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The Ocean Boundary Layer beneath Larsen C Ice Shelf: Insights from Large-Eddy Simulations with a Near-Wall Model

Catherine A. VreugdenhilaUniversity of Cambridge, Cambridge, United Kingdom
bUniversity of Melbourne, Melbourne, Victoria, Australia

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John R. TayloraUniversity of Cambridge, Cambridge, United Kingdom

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Peter E. D. DaviscBritish Antarctic Survey, Cambridge, United Kingdom

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Keith W. NichollscBritish Antarctic Survey, Cambridge, United Kingdom

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Paul R. HollandcBritish Antarctic Survey, Cambridge, United Kingdom

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Adrian JenkinsdNorthumbria University, Newcastle upon Tyne, United Kingdom

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Abstract

The melt rate of Antarctic ice shelves is of key importance for rising sea levels and future climate scenarios. Recent observations beneath Larsen C Ice Shelf revealed an ocean boundary layer that was highly turbulent and raised questions on the effect of these rich flow dynamics on the ocean heat transfer and the ice shelf melt rate. Directly motivated by the field observations, we have conducted large-eddy simulations (LES) to further examine the ocean boundary layer beneath Larsen C Ice Shelf. The LES was initialized with uniform temperature and salinity (T–S) and included a realistic tidal cycle and a small basal slope. A new parameterization based on previous work was applied at the top boundary to model near-wall turbulence and basal melting. The resulting vertical T–S profiles, melt rate, and friction velocity matched well with the Larsen C Ice Shelf observations. The instantaneous melt rate varied strongly with the tidal cycle, with faster flow increasing the turbulence and mixing of heat toward the ice base. An Ekman layer formed beneath the ice base and, due to the strong vertical shear of the current, Ekman rolls appeared in the mixed layer and stratified region (depth ≈ 20–60 m). In an additional high-resolution simulation (conducted with a smaller domain) the Ekman rolls were associated with increased turbulent kinetic energy, but a relatively small vertical heat flux. Our results will help with interpreting field observations and parameterizing the ocean-driven basal melting of ice shelves.

© 2022 American Meteorological Society. For information regarding reuse of this content and general copyright information, consult the AMS Copyright Policy (www.ametsoc.org/PUBSReuseLicenses).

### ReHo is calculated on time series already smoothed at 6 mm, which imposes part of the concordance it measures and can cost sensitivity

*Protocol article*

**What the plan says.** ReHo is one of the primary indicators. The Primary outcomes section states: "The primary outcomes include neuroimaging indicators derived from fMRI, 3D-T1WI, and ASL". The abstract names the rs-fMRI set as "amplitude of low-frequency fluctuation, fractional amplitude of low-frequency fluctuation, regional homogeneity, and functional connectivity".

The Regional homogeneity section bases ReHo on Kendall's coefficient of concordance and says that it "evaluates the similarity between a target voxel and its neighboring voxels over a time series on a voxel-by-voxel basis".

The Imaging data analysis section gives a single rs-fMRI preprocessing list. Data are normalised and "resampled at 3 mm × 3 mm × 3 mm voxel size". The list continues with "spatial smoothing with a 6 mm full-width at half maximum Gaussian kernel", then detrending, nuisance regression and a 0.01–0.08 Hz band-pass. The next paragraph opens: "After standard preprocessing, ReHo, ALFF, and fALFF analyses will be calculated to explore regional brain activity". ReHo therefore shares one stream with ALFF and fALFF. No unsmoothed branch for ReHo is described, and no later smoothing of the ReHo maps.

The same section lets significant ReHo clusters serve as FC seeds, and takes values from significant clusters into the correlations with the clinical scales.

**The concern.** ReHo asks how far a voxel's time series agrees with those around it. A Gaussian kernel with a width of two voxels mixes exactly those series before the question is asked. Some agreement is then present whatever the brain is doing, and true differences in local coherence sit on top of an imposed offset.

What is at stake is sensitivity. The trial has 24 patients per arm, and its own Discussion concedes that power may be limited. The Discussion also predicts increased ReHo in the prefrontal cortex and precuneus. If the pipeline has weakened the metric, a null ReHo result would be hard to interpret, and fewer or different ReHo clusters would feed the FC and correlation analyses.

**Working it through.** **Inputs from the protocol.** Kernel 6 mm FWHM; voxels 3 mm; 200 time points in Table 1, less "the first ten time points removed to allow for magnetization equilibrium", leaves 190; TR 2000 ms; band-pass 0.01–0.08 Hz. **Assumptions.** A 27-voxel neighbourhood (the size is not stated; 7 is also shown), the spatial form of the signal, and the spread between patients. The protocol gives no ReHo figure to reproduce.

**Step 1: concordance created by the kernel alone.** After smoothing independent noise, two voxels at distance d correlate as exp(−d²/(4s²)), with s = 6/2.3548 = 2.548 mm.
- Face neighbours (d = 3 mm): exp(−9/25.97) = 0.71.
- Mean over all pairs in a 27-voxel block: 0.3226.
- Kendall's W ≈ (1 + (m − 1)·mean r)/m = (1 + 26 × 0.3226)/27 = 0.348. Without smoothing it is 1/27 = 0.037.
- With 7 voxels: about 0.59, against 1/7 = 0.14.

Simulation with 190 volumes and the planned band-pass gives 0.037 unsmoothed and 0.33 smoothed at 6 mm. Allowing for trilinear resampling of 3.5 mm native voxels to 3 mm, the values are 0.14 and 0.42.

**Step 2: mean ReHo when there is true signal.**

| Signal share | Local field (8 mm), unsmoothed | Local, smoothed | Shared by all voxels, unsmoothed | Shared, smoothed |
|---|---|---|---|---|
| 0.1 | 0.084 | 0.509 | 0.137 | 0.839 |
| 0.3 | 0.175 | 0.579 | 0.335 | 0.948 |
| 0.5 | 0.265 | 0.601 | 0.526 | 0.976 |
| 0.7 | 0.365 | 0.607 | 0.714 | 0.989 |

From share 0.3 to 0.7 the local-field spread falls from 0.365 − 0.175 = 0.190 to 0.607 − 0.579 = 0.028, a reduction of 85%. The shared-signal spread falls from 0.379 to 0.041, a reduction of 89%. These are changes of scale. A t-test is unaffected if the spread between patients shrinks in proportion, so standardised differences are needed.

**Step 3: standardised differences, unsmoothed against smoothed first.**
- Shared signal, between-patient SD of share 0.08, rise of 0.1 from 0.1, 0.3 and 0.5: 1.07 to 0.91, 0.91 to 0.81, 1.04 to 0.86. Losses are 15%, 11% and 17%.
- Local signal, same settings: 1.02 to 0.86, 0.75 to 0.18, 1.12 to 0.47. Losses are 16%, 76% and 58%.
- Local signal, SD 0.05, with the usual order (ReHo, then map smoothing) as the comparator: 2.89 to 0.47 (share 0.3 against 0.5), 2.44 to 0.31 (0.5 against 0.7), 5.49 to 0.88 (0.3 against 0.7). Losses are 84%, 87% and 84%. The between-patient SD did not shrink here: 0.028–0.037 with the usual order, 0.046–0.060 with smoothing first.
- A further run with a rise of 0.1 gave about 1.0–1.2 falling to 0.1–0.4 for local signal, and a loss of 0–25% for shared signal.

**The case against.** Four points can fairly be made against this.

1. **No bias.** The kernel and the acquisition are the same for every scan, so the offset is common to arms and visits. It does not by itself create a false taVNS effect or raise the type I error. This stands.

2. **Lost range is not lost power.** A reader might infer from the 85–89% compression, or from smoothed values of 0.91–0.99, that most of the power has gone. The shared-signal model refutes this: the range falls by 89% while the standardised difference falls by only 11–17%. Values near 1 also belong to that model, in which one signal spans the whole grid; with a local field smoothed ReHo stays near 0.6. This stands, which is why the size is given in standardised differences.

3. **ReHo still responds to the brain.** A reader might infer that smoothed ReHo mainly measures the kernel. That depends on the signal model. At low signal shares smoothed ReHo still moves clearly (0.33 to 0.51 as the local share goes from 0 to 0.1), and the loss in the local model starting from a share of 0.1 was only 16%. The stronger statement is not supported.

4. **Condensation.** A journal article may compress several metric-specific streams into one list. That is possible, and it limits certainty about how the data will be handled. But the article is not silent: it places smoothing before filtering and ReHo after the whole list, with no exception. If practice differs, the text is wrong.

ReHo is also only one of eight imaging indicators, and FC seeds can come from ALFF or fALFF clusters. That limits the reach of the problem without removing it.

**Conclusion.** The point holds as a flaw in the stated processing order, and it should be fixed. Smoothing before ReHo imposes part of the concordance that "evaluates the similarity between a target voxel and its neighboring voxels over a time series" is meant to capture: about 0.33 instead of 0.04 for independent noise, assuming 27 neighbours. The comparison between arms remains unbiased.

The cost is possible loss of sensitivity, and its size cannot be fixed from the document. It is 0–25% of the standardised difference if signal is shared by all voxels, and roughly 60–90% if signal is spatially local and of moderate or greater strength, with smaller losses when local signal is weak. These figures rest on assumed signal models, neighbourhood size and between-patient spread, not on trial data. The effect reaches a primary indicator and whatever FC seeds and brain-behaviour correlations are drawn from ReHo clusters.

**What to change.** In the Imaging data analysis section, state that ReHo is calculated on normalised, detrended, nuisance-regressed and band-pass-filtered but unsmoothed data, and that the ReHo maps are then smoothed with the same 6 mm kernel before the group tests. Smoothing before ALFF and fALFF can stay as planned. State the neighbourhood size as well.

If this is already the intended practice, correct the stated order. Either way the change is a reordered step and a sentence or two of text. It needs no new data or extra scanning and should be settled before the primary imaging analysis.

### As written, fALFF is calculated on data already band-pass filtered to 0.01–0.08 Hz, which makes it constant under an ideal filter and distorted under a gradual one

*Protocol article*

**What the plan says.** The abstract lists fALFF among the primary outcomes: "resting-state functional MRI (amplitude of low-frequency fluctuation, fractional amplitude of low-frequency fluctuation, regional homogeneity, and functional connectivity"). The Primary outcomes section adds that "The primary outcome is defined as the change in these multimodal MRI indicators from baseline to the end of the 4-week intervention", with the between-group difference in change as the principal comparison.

Corresponding author: Catherine A. Vreugdenhil, cat.vreugdenhil@unimelb.edu.au

Abstract

The melt rate of Antarctic ice shelves is of key importance for rising sea levels and future climate scenarios. Recent observations beneath Larsen C Ice Shelf revealed an ocean boundary layer that was highly turbulent and raised questions on the effect of these rich flow dynamics on the ocean heat transfer and the ice shelf melt rate. Directly motivated by the field observations, we have conducted large-eddy simulations (LES) to further examine the ocean boundary layer beneath Larsen C Ice Shelf. The LES was initialized with uniform temperature and salinity (T–S) and included a realistic tidal cycle and a small basal slope. A new parameterization based on previous work was applied at the top boundary to model near-wall turbulence and basal melting. The resulting vertical T–S profiles, melt rate, and friction velocity matched well with the Larsen C Ice Shelf observations. The instantaneous melt rate varied strongly with the tidal cycle, with faster flow increasing the turbulence and mixing of heat toward the ice base. An Ekman layer formed beneath the ice base and, due to the strong vertical shear of the current, Ekman rolls appeared in the mixed layer and stratified region (depth ≈ 20–60 m). In an additional high-resolution simulation (conducted with a smaller domain) the Ekman rolls were associated with increased turbulent kinetic energy, but a relatively small vertical heat flux. Our results will help with interpreting field observations and parameterizing the ocean-driven basal melting of ice shelves.

© 2022 American Meteorological Society. For information regarding reuse of this content and general copyright information, consult the AMS Copyright Policy (www.ametsoc.org/PUBSReuseLicenses).

Corresponding author: Catherine A. Vreugdenhil, cat.vreugdenhil@unimelb.edu.au
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